The company that produced the original marine VHF radio device has since released
a new diver-locator system, one that doesn’t involve dedicated base units, registration, licensing, subscription or certification.

The Design
The Nautilus Marine Rescue GPS has been designed to send its GPS position, accurate to 1.5m, and a “Man Overboard” distress message to all ships equipped with an AIS (Automatic Identification System) VHF marine radio within a 34-mile radius. The Individual Distress Alert message is transmitted on an AIS frequency between 161.975 and 162.025 MHz.
The unit can also be used for Digital Selective Calling (DSC). This requires a DSC-compliant marine radio (generally identified by a distinctive red button marked “Distress”).
DSC technology facilitates direct vessel-to-vessel communication as part of the Global Marine Distress Safety System (GMDSS) and allows digital messaging directly to your chosen (and pre-programmed) VHF marine radio via channel 70 on a frequency of 156.525 Mhz, negating the use of the universal emergency channel 16.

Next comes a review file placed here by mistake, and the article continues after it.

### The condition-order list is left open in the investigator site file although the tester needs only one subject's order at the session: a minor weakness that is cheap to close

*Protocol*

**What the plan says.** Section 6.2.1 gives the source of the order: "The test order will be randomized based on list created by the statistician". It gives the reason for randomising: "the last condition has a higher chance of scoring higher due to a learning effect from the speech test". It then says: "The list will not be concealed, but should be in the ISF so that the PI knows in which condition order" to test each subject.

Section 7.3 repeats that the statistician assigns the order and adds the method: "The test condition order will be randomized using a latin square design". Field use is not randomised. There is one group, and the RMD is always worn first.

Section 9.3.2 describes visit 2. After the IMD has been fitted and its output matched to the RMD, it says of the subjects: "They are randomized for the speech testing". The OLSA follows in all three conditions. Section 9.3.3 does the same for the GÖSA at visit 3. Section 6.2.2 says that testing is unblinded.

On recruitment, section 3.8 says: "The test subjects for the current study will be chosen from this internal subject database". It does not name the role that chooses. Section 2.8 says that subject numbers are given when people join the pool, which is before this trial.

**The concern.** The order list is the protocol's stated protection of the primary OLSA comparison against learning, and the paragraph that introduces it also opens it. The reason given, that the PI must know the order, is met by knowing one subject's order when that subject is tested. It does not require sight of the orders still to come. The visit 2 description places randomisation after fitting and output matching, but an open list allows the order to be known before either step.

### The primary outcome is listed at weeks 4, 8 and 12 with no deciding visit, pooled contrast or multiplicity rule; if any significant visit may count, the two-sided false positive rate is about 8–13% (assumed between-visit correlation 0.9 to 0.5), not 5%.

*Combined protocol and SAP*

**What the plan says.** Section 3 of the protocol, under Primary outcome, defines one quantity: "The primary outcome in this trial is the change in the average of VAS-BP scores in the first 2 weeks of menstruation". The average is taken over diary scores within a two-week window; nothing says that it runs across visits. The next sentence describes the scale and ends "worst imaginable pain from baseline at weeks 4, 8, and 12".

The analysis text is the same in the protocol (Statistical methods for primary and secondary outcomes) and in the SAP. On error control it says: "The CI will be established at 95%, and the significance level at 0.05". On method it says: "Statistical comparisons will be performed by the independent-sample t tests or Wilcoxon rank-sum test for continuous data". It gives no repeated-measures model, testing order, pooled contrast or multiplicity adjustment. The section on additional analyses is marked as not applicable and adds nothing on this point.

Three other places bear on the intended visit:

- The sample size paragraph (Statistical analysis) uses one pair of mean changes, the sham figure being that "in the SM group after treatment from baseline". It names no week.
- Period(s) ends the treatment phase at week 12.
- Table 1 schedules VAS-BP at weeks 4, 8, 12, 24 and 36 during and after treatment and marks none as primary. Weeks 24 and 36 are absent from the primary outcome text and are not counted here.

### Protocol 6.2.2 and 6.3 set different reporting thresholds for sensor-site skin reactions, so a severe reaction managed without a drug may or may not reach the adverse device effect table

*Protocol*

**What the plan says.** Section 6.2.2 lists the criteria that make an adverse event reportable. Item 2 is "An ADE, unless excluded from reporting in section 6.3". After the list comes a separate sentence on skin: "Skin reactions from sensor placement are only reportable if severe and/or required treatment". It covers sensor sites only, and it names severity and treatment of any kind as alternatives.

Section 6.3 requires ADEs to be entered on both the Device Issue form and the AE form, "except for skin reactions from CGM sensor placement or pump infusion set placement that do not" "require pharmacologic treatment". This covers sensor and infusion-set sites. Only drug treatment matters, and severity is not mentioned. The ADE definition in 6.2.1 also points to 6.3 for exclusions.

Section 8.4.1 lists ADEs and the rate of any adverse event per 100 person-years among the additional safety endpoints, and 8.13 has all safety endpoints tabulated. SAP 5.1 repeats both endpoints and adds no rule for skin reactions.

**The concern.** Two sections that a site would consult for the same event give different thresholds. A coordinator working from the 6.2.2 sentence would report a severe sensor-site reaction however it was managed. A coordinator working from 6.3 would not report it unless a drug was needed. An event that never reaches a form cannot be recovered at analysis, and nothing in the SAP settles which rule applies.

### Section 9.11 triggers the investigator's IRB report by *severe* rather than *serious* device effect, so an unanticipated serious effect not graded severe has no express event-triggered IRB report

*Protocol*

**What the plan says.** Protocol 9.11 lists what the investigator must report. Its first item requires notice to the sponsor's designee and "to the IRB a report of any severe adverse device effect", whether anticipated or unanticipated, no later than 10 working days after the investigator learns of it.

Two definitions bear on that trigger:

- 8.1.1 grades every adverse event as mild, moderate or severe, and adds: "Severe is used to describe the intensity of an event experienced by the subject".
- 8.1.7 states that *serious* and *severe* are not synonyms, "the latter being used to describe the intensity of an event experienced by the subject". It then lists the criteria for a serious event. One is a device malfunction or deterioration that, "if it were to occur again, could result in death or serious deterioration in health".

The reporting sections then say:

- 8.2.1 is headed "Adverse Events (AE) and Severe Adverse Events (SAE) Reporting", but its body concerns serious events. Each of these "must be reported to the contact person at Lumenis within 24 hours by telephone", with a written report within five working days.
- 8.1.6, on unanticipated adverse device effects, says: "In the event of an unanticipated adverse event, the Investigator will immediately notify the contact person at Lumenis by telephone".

The Nautilus Marine Rescue GPS is housed in a plastic watertight case with a flip-open dive-cap giving access to a three-button interface and sprung stainless-steel antenna. Silicon O-ring seals provide a depth-rating of 130m.
Two user-changeable CR123 lithium-ion batteries power the unit, which measures 75 x 97 x 39mm, weighs 131g including batteries and is positively buoyant.
The GPS unit is supplied with an antenna rewind tool, and optional neoprene or silicon storage pouches are available, as is a small double-ended coiled lanyard.

In Use
I took the Nautilus Marine Rescue GPS for some real-world testing while diving from Petit St Vincent in the Caribbean waters of the Grenadines.
“Real-world” meant that I had to contend with the dive-centre’s customised dive-boat being sent away to dry dock for an engine re-fit the day before I arrived. The fishing-boat hired as a temporary replacement had no DSC-enabled radio fitted.